With every few solved puzzles, the player was rewarded... or, rather, taunted... with a snippet of video by Lorski or the Phoenix. Each time a new step on the journey was revealed, another crumb on the trail followed and you came to better know Jack and Karen even as they marched to their inevitable fate.

The most disturbing thing about In Memoriam today is that, had it not been for the continued existence of websites that could have been taken down long ago, there may not have been any evidence that these events were anything but the work of my own imagination. Some time ago I lost the CD, threw the empty case away. The emails I received have for some reason disappeared too - did I delete them? The issue of PC Gamer in which I first read about In Memoriam is lost at the bottom of a great tower somewhere in my house. And no-one I know has even heard of the game. Without solid evidence, it might as well have been a dream, or something I read in a book long ago.

But that is the way of these passing experiences and especially those which exist in the umbral edges of reality. The entire idea is to allow us to fool ourselves into thinking we are taking place in a real adventure, and we do so gladly. I only worry that such things as In Memoriam will rarely come again. Many ARGs exist but few of the quality and clarity of vision that I experienced those years ago.

At least I have my memories.


  1. I don't know how things were made for US version, but for the sequel of In Memoriam in France, Lexis Numérique paid a guy who played the role of the Phoenix. He had to answer to a cellphone number you found during the game... it was a very real and creepy passage ! (There was also an alternative way without the need to give a real call just in case you didn't want to do so). Eric Viennot, one of the funder of Lexis Numérique who worked on these games write a lot of interesting things about ARG, but unfortunately, most of these articles are in french.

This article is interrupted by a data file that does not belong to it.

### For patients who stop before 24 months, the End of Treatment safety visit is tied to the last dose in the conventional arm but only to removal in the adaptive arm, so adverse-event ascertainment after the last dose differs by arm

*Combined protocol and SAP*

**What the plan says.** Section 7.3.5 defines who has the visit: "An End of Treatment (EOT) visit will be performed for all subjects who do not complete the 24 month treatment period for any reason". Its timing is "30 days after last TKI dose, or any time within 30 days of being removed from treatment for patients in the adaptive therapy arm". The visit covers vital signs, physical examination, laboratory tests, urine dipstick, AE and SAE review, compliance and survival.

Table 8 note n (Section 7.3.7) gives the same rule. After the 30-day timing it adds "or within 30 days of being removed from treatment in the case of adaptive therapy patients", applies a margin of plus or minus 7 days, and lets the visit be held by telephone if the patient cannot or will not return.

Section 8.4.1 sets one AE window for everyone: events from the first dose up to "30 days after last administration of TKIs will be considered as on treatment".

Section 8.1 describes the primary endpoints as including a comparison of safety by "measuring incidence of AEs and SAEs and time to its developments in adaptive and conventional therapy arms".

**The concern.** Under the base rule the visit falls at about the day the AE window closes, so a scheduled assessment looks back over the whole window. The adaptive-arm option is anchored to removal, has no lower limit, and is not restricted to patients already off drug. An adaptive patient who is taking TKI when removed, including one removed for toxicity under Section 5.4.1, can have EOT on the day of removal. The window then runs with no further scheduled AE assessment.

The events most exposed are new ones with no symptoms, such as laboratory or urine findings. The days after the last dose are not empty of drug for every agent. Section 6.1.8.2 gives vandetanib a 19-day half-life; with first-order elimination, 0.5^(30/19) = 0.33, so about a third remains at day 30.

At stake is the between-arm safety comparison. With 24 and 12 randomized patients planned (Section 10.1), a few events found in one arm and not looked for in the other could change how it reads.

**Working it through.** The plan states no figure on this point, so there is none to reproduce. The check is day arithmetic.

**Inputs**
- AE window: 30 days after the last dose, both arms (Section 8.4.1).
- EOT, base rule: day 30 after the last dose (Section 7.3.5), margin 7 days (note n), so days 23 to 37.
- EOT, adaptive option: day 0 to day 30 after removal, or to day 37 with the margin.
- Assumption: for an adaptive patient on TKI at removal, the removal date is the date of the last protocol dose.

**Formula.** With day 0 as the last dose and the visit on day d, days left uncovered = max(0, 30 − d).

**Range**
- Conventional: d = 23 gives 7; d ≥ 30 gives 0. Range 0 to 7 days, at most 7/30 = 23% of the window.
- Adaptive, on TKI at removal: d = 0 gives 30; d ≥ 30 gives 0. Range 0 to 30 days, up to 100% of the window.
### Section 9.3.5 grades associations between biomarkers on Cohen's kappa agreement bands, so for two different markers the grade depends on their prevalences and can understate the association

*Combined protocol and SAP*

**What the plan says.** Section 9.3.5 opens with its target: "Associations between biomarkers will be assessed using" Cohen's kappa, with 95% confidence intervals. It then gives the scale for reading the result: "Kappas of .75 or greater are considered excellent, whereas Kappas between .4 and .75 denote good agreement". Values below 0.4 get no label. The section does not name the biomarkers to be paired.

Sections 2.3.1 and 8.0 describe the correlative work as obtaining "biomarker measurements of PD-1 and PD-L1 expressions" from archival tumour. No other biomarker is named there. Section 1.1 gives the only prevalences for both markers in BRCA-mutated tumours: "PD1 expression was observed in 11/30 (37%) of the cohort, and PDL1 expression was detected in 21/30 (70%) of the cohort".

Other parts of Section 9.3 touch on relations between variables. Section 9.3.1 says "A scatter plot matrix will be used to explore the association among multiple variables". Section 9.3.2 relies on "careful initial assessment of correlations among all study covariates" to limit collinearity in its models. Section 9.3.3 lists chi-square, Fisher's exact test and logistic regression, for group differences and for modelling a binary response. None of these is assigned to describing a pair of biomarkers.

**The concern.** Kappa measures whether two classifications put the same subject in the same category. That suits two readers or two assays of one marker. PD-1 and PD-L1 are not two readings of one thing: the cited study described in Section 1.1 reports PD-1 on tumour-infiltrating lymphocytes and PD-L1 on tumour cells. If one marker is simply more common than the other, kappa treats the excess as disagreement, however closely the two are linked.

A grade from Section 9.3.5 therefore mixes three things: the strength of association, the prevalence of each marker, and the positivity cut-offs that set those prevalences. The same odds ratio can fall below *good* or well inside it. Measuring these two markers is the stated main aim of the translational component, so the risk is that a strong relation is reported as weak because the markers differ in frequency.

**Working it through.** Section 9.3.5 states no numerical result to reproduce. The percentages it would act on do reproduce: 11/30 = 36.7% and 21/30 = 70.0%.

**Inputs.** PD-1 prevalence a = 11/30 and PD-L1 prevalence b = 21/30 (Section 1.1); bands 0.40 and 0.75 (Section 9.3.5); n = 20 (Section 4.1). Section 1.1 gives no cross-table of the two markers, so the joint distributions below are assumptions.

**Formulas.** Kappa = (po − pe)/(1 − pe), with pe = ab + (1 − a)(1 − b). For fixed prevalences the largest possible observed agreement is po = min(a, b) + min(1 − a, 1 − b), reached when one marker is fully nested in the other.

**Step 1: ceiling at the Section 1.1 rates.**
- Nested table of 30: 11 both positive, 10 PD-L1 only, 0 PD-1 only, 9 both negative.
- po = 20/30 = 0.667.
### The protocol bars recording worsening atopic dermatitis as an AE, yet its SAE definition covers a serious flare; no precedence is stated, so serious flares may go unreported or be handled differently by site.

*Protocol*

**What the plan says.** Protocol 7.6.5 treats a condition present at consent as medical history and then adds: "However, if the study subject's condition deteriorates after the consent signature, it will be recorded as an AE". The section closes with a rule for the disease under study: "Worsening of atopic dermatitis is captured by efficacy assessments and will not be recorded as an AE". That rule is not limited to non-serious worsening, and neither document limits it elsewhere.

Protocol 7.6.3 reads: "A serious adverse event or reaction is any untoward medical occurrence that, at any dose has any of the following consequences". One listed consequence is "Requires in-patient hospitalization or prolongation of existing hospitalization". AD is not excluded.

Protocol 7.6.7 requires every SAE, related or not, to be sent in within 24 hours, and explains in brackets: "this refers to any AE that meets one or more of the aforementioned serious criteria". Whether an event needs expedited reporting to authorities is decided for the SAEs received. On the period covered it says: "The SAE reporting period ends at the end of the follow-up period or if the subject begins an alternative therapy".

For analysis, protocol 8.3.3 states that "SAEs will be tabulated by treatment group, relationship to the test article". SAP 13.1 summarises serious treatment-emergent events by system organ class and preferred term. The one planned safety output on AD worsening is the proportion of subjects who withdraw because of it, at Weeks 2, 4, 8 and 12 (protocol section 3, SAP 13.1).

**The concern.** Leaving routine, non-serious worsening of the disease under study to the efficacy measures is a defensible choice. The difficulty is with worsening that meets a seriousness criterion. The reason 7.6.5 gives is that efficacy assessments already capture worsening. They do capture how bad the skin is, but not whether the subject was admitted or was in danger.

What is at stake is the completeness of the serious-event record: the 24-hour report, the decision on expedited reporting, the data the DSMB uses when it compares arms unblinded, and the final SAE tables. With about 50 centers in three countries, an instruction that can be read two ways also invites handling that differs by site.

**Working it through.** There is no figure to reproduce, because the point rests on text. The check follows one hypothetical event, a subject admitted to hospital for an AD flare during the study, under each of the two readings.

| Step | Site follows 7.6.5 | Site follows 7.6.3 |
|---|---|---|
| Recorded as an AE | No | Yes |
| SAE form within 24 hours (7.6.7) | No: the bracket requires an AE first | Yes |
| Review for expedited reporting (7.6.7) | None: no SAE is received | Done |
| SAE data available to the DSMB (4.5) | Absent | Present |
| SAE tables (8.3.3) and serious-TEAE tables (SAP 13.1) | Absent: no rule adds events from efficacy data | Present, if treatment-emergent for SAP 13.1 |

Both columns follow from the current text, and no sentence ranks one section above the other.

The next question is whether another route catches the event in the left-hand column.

You did mention that many ARGs exist, and as far as I know here in Europe, we don't have so many ARGs. I'm very curious about some titles you know (and played) in this genre.

  2. Yes, I considered mentioning the sequel but all I'd have to say about it is that I didn't know it existed until yesterday, sadly.

    Well, I tried getting involved with the Heroes-related ARG but came to that several years too late to get involved. I also spent quite some time with the early Perplex City buzz but dropped it pretty much as soon as it became clear it was leading up to having to buy random packs of 'puzzle cards' for lots and lots of money. There's also some advertising campaigns that start off looking like ARGs then just turn in to a single website or something - boring.

    It's almost certainly true that most ARGs focus around the US but most will have some element occur in, say, London and back with Perplex City people from across Western Europe flew in for that. In any case, you can become involved with a lot of the elements of a good internet ARG in the forms and vicariously through live-tweeting and on-the-scene forum postings from those lucky enough to visit the real world locations.